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UK Slammed Over Outrageous Secrecy of Saudi, Bahraini Police Training Programs

2016-11-25 - 4:21 am

Bahrain Mirror: Human rights campaigners at Reprieve have accused the UK government of "outrageous" secrecy over the British training of Saudi and Bahraini police forces, with human rights organizations taking aim at a refusal to publish details about the relationship between UK police and their Gulf state counterparts.

The criticism comes after the UK National Police Chiefs' Council refused to publish information relating to the training provided to police officers in Saudi Arabia and Bahrain, despite previously acknowledging that such work poses human rights risks.

According to human rights campaigners Reprieve, UK police chiefs are refusing to publish the information under Freedom of Information (FoI) legislation amid fears it could damage Britain's relationship with their Gulf allies. 

This comes after the police chiefs' council told the organization that "human error" was behind the publication of certain pieces of information relating to training programs earlier this year, noting that this information should have not been made public.

The UK's College of Policing, which runs many of the police training programs in the Gulf countries, was criticized in June after it acknowledged that its training program in Saudi Arabia could be "used to identify individuals who later go on to be tortured".

UK Must 'Stop Sweeping It Under the Carpet' Since January 2015, UK police chiefs have approved ten projects to train foreign forces in countries with an identifiable human rights risk. The list included three applications to work in Saudi Arabia and two in Bahrain, raising questions about the how UK training of foreign police forces could be used to apprehend people who later go on to be tortured or suffer other human rights violations.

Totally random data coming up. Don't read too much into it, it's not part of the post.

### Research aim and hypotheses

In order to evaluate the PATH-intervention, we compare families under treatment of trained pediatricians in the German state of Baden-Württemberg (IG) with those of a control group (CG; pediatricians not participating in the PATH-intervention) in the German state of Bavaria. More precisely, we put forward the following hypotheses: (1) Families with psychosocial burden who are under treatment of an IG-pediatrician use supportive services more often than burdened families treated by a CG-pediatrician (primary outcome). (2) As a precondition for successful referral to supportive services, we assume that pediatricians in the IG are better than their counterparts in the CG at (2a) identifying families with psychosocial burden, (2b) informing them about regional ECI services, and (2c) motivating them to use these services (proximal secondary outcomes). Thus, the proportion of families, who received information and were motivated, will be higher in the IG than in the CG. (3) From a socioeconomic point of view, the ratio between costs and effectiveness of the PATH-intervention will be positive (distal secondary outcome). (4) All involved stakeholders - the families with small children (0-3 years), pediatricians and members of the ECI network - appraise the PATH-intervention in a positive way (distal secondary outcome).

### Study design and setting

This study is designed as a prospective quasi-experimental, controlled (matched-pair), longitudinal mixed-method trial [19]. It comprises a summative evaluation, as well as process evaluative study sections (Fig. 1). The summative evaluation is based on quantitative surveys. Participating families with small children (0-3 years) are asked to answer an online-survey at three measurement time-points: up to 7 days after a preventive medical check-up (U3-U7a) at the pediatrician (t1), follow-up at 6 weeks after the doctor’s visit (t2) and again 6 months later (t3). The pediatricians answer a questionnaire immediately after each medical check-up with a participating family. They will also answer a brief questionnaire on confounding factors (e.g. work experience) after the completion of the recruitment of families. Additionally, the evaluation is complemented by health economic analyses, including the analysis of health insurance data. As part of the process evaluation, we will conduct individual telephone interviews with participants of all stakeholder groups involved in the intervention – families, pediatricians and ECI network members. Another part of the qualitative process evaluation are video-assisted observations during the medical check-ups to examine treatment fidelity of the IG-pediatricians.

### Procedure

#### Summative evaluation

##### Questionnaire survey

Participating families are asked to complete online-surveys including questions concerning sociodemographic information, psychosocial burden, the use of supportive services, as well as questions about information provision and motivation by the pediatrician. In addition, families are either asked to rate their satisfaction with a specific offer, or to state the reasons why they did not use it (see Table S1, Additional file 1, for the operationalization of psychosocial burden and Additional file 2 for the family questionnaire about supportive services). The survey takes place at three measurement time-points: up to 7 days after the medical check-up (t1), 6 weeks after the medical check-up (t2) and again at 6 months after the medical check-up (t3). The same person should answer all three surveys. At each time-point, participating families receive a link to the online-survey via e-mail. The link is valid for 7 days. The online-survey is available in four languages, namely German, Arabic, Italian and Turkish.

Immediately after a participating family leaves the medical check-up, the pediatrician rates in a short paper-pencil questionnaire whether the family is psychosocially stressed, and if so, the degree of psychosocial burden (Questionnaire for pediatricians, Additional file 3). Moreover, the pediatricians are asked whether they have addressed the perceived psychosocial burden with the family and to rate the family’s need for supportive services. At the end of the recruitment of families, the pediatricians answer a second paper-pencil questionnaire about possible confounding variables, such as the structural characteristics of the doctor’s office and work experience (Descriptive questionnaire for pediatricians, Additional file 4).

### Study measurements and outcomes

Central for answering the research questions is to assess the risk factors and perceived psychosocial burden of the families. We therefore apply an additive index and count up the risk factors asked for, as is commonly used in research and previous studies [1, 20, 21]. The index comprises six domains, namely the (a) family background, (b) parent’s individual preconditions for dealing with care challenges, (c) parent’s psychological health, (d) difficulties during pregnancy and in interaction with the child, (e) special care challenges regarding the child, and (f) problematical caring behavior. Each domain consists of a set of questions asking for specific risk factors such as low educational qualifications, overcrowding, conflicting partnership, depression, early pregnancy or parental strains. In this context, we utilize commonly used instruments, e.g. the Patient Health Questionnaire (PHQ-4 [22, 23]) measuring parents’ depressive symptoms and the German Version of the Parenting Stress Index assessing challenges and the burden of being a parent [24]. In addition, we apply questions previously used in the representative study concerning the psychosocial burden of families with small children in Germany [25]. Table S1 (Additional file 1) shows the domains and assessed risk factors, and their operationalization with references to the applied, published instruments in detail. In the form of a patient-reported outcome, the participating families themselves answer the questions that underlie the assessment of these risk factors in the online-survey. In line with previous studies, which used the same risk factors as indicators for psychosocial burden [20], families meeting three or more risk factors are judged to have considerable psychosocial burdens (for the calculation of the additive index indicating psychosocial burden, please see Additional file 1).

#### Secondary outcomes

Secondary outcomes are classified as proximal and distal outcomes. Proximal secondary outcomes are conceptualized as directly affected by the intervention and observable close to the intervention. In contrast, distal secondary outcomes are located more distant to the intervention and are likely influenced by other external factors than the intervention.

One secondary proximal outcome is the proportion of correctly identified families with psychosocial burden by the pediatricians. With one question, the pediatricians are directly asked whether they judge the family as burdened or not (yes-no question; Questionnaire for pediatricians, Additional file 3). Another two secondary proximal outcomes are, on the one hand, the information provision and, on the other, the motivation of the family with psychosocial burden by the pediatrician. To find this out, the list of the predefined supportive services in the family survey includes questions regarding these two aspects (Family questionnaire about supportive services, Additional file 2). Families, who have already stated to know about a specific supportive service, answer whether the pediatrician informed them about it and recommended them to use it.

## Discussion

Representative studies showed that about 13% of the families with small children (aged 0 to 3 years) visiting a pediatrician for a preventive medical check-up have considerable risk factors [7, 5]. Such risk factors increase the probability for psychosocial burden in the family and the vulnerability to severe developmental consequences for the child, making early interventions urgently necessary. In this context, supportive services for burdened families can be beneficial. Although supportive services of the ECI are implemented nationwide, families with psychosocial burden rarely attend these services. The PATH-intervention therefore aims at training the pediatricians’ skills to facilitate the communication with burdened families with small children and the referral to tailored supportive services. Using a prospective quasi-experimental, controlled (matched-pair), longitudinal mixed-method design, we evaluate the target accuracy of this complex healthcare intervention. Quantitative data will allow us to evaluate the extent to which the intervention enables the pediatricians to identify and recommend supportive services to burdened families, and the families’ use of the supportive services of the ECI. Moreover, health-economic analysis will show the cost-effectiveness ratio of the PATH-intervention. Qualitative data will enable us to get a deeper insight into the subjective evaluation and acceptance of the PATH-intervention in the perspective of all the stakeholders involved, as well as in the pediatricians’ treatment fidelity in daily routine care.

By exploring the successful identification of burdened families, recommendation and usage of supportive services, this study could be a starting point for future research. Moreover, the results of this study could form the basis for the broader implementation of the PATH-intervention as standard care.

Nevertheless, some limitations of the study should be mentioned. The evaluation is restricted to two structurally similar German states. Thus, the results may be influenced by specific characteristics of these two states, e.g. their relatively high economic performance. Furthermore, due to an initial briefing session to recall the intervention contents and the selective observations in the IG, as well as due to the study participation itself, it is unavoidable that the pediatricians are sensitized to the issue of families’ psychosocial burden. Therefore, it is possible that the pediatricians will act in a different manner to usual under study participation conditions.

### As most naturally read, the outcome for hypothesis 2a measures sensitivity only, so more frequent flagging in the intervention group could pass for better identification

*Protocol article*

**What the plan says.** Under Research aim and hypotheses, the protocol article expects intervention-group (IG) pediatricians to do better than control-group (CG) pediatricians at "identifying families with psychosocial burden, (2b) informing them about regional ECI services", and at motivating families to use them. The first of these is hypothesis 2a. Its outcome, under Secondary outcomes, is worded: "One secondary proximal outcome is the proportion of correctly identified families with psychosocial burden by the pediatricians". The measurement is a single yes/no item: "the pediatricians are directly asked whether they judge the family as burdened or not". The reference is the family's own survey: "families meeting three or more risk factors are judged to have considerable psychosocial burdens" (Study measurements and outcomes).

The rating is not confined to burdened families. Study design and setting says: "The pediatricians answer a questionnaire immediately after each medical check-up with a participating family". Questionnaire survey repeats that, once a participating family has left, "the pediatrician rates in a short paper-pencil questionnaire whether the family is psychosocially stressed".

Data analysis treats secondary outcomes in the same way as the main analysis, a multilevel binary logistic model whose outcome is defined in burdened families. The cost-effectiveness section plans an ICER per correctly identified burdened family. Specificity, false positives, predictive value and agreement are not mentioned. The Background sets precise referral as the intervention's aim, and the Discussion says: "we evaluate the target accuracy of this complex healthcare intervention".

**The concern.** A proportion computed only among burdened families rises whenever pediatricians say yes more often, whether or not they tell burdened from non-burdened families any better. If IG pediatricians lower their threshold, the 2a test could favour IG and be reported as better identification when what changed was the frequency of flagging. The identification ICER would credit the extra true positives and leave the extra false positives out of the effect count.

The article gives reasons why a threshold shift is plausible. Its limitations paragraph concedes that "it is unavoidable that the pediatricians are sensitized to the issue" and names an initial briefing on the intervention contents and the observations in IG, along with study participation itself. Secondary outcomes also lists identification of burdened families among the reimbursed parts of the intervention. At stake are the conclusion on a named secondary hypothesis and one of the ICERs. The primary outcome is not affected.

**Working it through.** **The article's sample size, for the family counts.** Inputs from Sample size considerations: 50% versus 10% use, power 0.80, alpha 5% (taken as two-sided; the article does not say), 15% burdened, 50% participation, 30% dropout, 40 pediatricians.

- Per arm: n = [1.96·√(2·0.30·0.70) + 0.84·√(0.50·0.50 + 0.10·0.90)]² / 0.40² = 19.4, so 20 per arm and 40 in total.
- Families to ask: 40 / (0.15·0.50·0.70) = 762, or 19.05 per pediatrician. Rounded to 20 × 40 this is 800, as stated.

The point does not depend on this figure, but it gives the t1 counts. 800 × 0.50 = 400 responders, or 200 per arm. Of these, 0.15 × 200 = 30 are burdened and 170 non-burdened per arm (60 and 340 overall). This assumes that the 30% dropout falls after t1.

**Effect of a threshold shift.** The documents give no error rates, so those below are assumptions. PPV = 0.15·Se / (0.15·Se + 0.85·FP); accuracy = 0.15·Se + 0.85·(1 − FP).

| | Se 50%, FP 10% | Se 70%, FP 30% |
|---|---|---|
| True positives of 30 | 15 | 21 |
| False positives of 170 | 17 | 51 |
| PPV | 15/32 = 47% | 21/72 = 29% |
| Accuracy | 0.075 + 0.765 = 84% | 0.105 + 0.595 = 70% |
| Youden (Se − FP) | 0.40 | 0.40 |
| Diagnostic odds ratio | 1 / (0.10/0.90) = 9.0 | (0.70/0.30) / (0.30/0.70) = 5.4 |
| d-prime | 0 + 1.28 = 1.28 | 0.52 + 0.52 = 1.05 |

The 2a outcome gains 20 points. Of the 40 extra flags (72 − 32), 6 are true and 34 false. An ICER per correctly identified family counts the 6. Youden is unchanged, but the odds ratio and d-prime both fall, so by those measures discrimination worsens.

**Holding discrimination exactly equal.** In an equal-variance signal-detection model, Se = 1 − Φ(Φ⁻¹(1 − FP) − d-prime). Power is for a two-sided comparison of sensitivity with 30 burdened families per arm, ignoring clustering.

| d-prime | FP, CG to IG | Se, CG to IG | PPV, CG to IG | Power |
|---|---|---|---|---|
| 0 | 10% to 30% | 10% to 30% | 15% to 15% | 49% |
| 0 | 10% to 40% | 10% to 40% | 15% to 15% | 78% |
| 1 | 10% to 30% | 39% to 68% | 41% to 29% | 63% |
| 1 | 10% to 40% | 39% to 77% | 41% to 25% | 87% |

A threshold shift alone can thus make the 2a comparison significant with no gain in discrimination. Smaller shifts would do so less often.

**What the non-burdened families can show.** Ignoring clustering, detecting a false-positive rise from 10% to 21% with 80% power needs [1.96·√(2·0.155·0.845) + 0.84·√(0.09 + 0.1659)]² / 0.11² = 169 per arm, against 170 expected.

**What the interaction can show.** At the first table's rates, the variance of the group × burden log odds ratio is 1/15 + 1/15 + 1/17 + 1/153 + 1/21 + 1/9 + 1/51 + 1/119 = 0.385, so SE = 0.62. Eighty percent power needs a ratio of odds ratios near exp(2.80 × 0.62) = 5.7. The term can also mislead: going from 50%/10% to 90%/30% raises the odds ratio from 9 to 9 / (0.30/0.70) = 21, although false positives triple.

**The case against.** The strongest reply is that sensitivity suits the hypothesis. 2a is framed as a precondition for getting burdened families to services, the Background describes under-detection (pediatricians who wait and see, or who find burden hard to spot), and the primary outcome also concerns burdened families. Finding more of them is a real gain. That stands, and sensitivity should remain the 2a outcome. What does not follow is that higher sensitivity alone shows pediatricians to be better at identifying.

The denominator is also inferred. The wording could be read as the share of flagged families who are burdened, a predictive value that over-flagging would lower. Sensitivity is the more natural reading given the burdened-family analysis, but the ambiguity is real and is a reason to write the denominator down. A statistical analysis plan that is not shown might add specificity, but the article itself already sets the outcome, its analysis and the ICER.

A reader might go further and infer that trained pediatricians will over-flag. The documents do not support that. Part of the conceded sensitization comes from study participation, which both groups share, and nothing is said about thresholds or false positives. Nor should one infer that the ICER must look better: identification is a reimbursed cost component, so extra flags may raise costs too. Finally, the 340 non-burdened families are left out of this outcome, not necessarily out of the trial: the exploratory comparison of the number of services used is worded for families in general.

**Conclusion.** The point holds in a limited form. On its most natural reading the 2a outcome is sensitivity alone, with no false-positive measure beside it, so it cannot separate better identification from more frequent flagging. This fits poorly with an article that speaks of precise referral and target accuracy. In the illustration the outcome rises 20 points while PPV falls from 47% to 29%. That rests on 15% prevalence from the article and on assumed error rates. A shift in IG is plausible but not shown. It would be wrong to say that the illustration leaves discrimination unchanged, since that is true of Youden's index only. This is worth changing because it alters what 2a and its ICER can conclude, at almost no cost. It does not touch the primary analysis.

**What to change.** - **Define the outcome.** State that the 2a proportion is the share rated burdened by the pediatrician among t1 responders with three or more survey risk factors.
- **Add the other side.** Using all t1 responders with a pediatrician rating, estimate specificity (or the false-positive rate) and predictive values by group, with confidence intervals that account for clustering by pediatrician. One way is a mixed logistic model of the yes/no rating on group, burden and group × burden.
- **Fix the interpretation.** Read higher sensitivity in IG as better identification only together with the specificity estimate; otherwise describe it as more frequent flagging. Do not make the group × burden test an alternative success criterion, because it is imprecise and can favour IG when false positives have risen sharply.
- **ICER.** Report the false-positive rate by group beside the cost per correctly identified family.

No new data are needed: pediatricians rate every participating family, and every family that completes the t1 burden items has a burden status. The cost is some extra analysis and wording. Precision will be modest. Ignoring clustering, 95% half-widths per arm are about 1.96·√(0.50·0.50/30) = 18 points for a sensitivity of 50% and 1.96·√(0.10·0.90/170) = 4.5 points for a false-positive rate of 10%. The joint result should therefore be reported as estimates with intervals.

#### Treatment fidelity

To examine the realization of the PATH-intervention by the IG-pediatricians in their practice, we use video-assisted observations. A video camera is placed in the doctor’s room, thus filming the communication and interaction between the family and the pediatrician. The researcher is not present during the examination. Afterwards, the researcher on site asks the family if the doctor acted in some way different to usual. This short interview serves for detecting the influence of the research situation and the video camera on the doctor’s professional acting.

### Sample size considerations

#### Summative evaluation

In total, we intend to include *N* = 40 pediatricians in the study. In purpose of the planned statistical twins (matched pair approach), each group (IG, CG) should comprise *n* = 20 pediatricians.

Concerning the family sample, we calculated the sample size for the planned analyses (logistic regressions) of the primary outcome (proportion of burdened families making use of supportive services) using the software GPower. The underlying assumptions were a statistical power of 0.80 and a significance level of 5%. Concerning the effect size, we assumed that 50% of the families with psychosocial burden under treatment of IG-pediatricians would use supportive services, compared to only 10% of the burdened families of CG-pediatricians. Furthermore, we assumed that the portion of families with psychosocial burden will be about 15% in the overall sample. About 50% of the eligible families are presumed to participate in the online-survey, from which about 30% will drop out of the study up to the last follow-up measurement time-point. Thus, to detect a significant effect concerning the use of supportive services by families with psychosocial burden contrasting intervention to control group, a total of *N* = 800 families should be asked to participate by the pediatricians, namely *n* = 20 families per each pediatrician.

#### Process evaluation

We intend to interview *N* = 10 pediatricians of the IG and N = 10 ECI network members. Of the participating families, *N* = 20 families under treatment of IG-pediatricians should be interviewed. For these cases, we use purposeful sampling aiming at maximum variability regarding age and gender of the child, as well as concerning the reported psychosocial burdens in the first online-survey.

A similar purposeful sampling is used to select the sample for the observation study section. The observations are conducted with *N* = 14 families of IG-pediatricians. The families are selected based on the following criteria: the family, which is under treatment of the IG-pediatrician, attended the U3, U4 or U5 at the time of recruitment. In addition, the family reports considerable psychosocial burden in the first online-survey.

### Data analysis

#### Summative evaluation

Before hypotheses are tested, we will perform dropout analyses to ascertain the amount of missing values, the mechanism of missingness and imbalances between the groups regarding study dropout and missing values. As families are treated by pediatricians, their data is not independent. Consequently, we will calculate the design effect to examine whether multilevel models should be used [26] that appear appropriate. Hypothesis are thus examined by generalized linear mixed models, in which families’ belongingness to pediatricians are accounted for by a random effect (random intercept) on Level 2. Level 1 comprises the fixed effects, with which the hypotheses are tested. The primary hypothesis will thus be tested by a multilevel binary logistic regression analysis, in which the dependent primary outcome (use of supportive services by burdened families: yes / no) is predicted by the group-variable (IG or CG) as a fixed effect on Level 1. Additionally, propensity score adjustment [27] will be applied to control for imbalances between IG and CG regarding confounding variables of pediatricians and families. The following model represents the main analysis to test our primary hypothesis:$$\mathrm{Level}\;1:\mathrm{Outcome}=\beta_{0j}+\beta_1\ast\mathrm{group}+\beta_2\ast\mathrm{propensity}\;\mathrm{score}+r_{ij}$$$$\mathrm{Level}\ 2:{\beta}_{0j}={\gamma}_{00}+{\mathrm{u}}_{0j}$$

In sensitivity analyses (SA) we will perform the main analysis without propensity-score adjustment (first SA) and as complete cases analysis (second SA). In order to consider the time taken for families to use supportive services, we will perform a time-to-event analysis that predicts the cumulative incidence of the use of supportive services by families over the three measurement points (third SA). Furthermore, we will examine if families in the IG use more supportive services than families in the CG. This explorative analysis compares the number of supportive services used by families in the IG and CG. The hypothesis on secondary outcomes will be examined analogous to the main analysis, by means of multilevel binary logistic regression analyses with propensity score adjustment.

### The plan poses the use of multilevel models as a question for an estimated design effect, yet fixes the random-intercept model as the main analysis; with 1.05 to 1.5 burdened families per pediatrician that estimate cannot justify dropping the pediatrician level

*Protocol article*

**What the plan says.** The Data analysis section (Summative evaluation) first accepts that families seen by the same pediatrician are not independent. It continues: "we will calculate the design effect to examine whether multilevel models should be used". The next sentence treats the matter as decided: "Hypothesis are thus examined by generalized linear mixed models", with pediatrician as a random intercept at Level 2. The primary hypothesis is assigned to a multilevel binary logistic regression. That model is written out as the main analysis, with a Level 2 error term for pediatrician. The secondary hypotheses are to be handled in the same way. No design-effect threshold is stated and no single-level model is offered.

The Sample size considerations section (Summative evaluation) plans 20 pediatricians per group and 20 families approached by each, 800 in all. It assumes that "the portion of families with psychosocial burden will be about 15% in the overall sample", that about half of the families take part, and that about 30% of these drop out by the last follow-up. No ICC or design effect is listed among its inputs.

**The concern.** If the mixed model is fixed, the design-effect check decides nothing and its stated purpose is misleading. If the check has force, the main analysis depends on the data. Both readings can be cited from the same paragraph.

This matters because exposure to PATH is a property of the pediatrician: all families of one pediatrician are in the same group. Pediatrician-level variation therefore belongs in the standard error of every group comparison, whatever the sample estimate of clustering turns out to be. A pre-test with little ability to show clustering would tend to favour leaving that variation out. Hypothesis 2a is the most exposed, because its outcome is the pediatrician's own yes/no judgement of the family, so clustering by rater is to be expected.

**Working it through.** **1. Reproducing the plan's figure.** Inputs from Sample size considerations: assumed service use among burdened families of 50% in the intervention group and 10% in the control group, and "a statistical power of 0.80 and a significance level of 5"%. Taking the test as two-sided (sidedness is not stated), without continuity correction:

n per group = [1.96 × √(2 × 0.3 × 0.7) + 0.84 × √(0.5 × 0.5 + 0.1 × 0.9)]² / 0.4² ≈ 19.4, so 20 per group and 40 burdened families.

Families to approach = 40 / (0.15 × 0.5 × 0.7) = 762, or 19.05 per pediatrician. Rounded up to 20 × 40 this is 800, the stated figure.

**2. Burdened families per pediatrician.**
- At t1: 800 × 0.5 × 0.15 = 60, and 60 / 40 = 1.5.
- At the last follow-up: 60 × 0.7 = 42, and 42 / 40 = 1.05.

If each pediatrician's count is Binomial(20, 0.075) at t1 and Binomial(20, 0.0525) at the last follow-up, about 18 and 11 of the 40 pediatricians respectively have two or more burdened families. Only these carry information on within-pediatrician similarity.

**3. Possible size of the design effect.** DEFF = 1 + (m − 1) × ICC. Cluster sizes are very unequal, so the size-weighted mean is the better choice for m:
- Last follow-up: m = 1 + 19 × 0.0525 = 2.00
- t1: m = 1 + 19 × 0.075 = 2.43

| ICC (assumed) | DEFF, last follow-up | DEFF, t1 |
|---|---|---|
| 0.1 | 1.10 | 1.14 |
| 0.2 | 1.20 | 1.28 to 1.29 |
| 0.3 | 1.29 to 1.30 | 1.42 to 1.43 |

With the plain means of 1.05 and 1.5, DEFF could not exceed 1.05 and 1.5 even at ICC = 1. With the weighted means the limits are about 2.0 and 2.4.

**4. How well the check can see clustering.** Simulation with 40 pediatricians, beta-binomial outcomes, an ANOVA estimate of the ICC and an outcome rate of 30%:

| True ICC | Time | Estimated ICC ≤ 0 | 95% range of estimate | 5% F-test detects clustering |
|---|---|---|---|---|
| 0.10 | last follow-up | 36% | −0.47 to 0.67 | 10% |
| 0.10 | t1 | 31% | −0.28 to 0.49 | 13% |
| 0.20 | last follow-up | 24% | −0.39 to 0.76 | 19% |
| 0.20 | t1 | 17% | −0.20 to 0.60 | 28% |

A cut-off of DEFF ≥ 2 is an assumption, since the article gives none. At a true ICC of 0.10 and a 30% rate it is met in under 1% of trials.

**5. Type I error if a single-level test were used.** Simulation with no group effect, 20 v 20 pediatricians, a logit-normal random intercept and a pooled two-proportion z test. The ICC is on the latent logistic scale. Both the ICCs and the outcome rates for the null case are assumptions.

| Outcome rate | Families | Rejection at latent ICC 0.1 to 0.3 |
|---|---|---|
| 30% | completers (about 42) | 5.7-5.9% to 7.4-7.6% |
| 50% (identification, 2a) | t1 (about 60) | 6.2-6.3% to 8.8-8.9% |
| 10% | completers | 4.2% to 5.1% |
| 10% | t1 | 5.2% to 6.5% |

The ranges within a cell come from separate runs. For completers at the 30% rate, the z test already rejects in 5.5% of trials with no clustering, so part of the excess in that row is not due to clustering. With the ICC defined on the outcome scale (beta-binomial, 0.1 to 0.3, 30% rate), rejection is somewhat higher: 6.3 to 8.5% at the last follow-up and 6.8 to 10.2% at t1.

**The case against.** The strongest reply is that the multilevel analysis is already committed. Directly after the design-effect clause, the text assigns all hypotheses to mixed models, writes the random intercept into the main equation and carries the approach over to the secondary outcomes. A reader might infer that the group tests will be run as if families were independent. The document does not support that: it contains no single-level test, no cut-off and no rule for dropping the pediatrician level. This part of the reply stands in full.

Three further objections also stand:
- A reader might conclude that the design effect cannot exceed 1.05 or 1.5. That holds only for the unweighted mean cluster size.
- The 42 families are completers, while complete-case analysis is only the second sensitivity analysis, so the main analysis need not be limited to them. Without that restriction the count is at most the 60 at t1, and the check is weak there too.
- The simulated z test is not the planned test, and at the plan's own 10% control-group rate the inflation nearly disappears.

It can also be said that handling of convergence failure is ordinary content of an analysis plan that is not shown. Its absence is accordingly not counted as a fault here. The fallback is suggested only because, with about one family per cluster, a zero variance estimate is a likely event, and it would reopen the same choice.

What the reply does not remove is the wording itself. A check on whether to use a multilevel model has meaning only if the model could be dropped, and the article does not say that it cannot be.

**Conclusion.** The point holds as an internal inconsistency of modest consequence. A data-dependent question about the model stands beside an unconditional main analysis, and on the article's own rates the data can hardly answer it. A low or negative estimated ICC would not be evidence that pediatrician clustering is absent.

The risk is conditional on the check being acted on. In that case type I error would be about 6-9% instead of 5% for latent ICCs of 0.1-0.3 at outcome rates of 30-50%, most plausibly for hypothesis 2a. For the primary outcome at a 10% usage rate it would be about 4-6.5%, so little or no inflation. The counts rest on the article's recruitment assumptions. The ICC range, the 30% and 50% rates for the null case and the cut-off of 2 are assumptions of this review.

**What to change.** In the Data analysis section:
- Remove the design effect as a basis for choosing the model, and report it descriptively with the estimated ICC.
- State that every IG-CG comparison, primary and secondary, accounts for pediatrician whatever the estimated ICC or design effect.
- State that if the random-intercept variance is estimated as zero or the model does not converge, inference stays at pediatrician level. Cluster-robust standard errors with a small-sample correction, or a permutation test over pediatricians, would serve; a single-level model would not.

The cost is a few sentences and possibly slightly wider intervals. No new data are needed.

"This secrecy over what Britain's police teach repressive regimes is simply outrageous. There is a serious risk that British training is helping to arrest and sentence to death people accused of protesting against authoritarian governments in Saudi Arabia, Bahrain and elsewhere," said Maya Foa, director of human rights organization Reprieve.

"The government needs to stop trying to sweep this under the carpet, and come clean on the training it provides and what steps - if any - it takes to protect human rights."

Concerns have surrounded the training of Saudi police in cyber forensic techniques, leading to suggestions these methods could be used to arrest peaceful protesters who then could receive the death penalty. 

Security forces in Saudi Arabia and Bahrain have been widely condemned for their repression of anti-government protesters, with juveniles among those in Saudi Arabia sentenced to death for using mobile phones to participate in nonviolent demonstrations.

A number of children were subjected to arrest and torture, and were sentenced to death during the crackdown of 2012. Among these is Daoud Marhoun and Hasan Abdullah Zaher, who now face the implementation of their death row any second.

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